Health reform could be hijacked by anti-abortion politics despite efforts at compromise — and some of Minnesota’s congressional delegates are in the thick of the debate. Reps. James Oberstar, Collin Peterson and Michele Bachmann have all been working to gut reproductive health funding from the health reform package moving through the House.
Democrats Peterson and Oberstar, who is chairman of the House Pro-life Caucus, have made known their opposition to any inclusion of funding for abortion services in the health care package rolled out by the House this month. In a letter to House Speaker Nancy Pelosi they wrote that they’d vote against health reform that included such funding.
“As the debate on health care reform continues and legislation is produced, it is imperative that the issue of abortion not be overlooked,” they wrote. “Plans to mandate coverage for abortions, either directly or indirectly is unacceptable.”
Sixth District Republican Bachmann also spoke out against reproductive health funding in the health reform bill at a gathering of anti-abortion Republican women last week.
“The Obama adminstration is radical on the issue of abortion. President Obama has said the reproductive care is essential health care,” said Bachmann. “Will this now mean that we mandate that new abortion clinics would have to be built all across America?”
But Congress and Obama are looking for compromise on the issue. Rep. Tim Ryan, D-Ohio, along with Rep. Rosa DeLauro, D-Conn., is putting forward the “Preventing Unintended Pregnancies, Reducing the Need for Abortion and Supporting Parents Act,” which would increase funding for teen pregnancy prevention, create an adoption tax credit, bolster after-school programs and increase medical, nutritional and financial support for low-income pregnant women.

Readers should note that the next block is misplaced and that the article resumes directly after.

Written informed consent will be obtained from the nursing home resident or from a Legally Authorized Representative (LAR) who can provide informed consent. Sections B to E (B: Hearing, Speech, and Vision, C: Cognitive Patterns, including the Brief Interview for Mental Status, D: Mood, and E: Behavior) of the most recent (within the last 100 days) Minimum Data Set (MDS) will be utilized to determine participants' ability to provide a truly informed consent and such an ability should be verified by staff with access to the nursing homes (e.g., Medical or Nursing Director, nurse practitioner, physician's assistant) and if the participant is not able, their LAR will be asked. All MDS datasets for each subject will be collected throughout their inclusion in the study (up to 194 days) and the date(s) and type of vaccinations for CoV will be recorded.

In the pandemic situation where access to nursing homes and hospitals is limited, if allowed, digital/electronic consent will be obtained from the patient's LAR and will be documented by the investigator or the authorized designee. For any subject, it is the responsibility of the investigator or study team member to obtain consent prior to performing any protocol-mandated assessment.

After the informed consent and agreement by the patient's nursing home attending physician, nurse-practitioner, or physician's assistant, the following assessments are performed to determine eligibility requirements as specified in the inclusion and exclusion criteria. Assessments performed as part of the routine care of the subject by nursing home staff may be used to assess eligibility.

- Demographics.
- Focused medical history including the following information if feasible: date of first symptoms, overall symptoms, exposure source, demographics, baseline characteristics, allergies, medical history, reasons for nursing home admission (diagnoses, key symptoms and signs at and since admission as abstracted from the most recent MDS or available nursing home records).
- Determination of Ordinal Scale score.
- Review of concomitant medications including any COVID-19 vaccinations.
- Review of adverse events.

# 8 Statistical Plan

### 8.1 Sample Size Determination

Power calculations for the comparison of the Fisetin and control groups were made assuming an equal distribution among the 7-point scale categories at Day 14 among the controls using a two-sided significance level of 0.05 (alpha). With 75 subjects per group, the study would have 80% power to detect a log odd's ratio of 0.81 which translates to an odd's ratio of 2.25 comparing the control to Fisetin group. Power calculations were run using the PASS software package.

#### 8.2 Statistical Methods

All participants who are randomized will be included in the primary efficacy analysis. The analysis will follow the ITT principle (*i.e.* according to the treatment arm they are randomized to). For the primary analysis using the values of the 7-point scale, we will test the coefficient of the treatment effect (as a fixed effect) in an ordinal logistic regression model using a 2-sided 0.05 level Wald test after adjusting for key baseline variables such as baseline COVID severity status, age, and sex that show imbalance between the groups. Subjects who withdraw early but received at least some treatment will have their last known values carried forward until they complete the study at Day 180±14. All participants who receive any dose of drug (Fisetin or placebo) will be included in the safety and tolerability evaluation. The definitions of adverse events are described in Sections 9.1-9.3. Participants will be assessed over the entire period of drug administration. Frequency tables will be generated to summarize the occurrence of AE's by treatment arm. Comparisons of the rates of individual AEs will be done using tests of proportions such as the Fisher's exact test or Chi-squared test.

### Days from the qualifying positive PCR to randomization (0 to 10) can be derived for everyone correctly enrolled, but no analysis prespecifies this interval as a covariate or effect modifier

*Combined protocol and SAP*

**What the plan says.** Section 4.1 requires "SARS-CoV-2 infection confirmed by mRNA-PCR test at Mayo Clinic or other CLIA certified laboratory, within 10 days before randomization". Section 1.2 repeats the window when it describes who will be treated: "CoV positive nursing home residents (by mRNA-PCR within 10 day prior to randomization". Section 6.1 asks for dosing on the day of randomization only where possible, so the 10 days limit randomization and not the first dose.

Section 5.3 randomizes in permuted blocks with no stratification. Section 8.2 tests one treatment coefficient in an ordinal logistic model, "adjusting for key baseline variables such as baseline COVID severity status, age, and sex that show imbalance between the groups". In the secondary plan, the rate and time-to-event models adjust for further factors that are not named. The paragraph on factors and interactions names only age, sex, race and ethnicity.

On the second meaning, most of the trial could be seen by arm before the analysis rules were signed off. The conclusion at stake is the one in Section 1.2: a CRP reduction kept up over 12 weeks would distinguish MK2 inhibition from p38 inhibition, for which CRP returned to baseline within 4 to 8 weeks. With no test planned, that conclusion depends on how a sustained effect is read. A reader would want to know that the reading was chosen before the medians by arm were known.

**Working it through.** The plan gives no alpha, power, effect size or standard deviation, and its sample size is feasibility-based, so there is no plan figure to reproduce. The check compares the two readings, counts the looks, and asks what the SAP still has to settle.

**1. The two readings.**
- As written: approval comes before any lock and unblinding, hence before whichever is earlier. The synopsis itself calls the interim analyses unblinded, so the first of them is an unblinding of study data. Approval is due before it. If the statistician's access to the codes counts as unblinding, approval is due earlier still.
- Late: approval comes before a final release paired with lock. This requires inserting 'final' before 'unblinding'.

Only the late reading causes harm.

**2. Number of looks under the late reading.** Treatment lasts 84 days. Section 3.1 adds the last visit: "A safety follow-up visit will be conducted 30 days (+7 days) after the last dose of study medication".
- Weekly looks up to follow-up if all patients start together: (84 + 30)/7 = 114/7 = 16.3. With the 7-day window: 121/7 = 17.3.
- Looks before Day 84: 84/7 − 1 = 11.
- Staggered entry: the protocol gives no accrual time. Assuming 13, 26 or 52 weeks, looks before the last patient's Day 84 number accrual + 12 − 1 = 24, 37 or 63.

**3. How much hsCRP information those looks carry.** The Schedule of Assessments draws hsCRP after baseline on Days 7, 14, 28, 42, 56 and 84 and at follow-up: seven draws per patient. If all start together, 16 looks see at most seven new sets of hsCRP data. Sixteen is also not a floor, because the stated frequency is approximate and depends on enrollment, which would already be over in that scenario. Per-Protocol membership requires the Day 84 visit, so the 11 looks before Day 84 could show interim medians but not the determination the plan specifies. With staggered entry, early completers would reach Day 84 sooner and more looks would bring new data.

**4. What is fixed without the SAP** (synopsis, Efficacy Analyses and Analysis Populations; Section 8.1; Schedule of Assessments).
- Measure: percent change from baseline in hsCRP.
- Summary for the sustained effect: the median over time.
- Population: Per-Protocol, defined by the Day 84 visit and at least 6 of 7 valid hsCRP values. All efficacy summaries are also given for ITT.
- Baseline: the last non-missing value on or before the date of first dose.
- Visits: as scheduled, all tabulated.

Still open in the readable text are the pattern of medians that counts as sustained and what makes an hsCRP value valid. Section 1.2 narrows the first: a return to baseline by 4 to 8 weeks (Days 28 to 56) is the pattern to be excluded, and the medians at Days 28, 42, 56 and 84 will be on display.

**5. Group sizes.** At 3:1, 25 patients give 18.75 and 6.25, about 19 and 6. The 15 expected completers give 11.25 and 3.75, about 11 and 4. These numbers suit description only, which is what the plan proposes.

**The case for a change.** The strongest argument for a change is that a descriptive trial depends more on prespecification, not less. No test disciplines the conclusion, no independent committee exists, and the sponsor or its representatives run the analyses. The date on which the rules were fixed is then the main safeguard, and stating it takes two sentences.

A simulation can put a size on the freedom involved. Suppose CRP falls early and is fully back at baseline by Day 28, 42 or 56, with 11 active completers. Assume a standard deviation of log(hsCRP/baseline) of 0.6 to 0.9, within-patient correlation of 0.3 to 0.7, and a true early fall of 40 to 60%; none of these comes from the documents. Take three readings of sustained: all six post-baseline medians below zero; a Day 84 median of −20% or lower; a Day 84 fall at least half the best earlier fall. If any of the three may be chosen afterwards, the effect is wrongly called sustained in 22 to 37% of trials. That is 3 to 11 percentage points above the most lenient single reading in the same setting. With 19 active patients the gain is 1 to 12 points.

The bill contains many of the policies championed by Obama for helping reduce the need for abortion.
“[W]e are increasingly concerned about potential roadblocks around the issue of abortion,” Ryan wrote in a letter to Pelosi. “With 45 million uninsured Americans, we want to make sure that disagreements over this often-contentious issue don’t threaten the success of the final health care reform package.”
But the anti-abortion crowd remains unswayed.
For his efforts at compromise, Ryan was “booted” from Democrats for Life of America (DFLA), an anti-abortion advocacy group for Democrats. (Oberstar is on the group’s federal advisory board, and both Oberstar and Peterson are on the board of the Minnesota chapter.)
Kristen Day of the DFLA wrote that the organization “gave Congressman Ryan ample opportunities to prove he’s committed to protecting life but he has turned his back on the community at every turn… For now, pro-life Democrats have lost a promising, rising star to the pro-choice movement.”
Ryan got into hot water with the group in 2006 for introducing a similar bill. Oberstar, one of many moderates that the bill was designed to win over, said at the time he would not support Ryan’s bill.
And the religious right aren’t giving the bill consideration.
“This misbegotten measure contains no funding for abstinence programs nor anything to encourage teens and young adults to refrain from risky sexual behavior,” said Tony Perkins of the Family Research Council. “Nothing in the bill would strengthen parental involvement in the decision of minors to have abortion, which is a bipartisan way to reduce abortion among teens. No pro-life groups support this legislation, which seems designed to give some Democrats in politically challenging congressional districts the cover they need against charges they support abortion-on-demand.”
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